Artisan Creative is celebrating 20+ years in staffing and recruitment of creative professionals. Over the years we have a learned a thing or two that
we'd like to share with you. We hope you enjoy the 411th issue of our weekly a.blog.
Procrastination is a choice. You may let yourself believe you're just sending a few more harmless texts, frittering away another hour by “taking a break” on Facebook, or putting off your goals for one more day. What you’re really doing is letting valuable time evaporate.
You’re smart and talented enough to use your time more effectively, and you have to first understand your habits in order to change them. Poor productivity
isn't the fault of Mark Zuckerberg and his team of programmers. It's something you can change when you call it by its name.
Here are five big categories that encompass our little time-wasting habits. When you see yourself falling into these traps, call yourself out. As you learn to correct counterproductive tendencies, you’ll be on your way to a better body of work, better career opportunities, and more self-confidence.
1. Analysis Paralysis
It's time to make a decision, yet you continue to wait until all the facts are in. You need more data, or more research, or one more class that will make you a master and hopefully eliminate any apprehension for good.
Analysis paralysis is the result of a fear of failure. We are trained to avoid embarrassment, and we'd rather postpone big risks that may not play out the way we want.
To get past this, accept that you will never be prepared for every possibility. You can learn a lot through trial and error, experiences that you can't glean through any amount of preliminary study. When it doubt, do something, see what happens, and be willing to embrace it fully.
You put off a big assignment until the last second, forcing yourself to rush it and turn in mediocre work. You distract yourself, creating conditions where you know you will do less than your best. You give 70%, resenting every second of it.
There are false benefits to engaging in self-sabotage. When we know we're not giving it our all, it allows us to fail without damaging our egos. "I could have done a great job," we often say. "I just didn't have the time, or the energy, or the commitment."
To get around self-sabotage, try this exercise:
Visualize the consequences of neglecting your responsibilities. Maybe you will lose your job, lose the respect of colleagues, or miss out on future opportunities. Feel that pain and frustration as fully as you can.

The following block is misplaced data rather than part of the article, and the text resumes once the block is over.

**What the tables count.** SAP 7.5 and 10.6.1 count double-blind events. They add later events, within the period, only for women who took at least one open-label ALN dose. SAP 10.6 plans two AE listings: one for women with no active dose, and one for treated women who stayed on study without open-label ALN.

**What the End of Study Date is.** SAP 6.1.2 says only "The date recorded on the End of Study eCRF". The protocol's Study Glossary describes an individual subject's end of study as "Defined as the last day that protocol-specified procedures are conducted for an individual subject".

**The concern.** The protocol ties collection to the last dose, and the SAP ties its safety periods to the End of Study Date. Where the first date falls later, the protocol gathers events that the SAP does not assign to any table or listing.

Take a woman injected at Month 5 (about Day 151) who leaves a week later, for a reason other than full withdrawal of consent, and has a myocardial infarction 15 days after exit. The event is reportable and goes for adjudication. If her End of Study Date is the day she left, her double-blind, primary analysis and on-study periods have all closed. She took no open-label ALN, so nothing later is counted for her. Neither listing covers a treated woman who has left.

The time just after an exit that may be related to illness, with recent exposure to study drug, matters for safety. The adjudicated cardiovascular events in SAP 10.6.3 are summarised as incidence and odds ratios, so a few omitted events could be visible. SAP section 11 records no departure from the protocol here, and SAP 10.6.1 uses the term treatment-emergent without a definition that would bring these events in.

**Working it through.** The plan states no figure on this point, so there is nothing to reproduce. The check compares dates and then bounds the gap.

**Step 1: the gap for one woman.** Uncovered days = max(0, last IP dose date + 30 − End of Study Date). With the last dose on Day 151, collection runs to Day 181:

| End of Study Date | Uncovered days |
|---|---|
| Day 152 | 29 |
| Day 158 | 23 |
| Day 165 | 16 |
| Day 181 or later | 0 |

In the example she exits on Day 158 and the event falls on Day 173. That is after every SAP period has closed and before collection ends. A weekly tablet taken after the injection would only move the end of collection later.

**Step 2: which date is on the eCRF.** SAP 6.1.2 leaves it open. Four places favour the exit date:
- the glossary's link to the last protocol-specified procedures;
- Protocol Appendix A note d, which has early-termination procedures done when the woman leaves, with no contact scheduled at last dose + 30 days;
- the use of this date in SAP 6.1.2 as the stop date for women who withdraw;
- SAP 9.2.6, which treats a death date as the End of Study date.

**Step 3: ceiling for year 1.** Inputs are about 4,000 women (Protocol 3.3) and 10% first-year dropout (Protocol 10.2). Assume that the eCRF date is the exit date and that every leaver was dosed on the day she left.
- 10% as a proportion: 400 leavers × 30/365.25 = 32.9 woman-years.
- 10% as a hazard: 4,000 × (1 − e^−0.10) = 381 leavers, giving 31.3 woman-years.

Now turn that image black and white, and make it smaller until it disappears. Replace it with a new image, bursting with color, one that celebrates you successfully completing your work. With that image in mind, tackle your work wholeheartedly, take pride in your follow-through, and integrate new things you learn from the experience of getting the job done.
As a manager, you are familiar with every process. You know how every part fits into the company's broader mission. You could do everyone's job better if you only did it yourself; you just don't have the time.
The best supervisors know how to free up a lot of time by delegating tasks to others and empower their teams. If you have trouble doing this, it may indicate a lack of trust.
Remind yourself that employees are there for a reason, and you trained them well. If you simply let go and let them do their jobs, you will have more time to handle your own responsibilities. In turn, the company will run more smoothly, and your team will feel more appreciated.
4. Interpersonal conflicts
Eleanor Roosevelt famously said, "Great minds discuss ideas; average minds discuss events; small minds discuss people."
She did not mean that great leaders lack empathy. On the contrary; our best ideas come from understanding the lives and experiences of others. Excellent thinkers channel their interest in humanity into their work; they do not engage in office politics and idle gossip.
Engaging in status games or worrying about who is in the boss's good graces is at best a waste of everyone's time and a distraction from the important work that needs to be done. At worst, being too concerned with how you're perceived can make you harder to get along with which will hinder fluid teamwork.
5. Trying to do too much
"Specialization is for insects," wrote Robert Heinlein. There's much to be said for being a "scanner" and having a broad range of interests and experience. The danger kicks in when you try to do so much, that you find yourself
unable to focus on anything long enough to see it through.
If you need to correct this tendency, we recommend rigorously limiting your to-do list. Give yourself no more than four big things to accomplish in any
one day. As time goes on, these little accomplishments will add up to a larger sense of accomplishment leading to well-earned confidence. More
information on being productive can be found here.
If you are short handed and need help to get the job done please let us know. Get in touch to learn more about how the a.team can help find your dream team.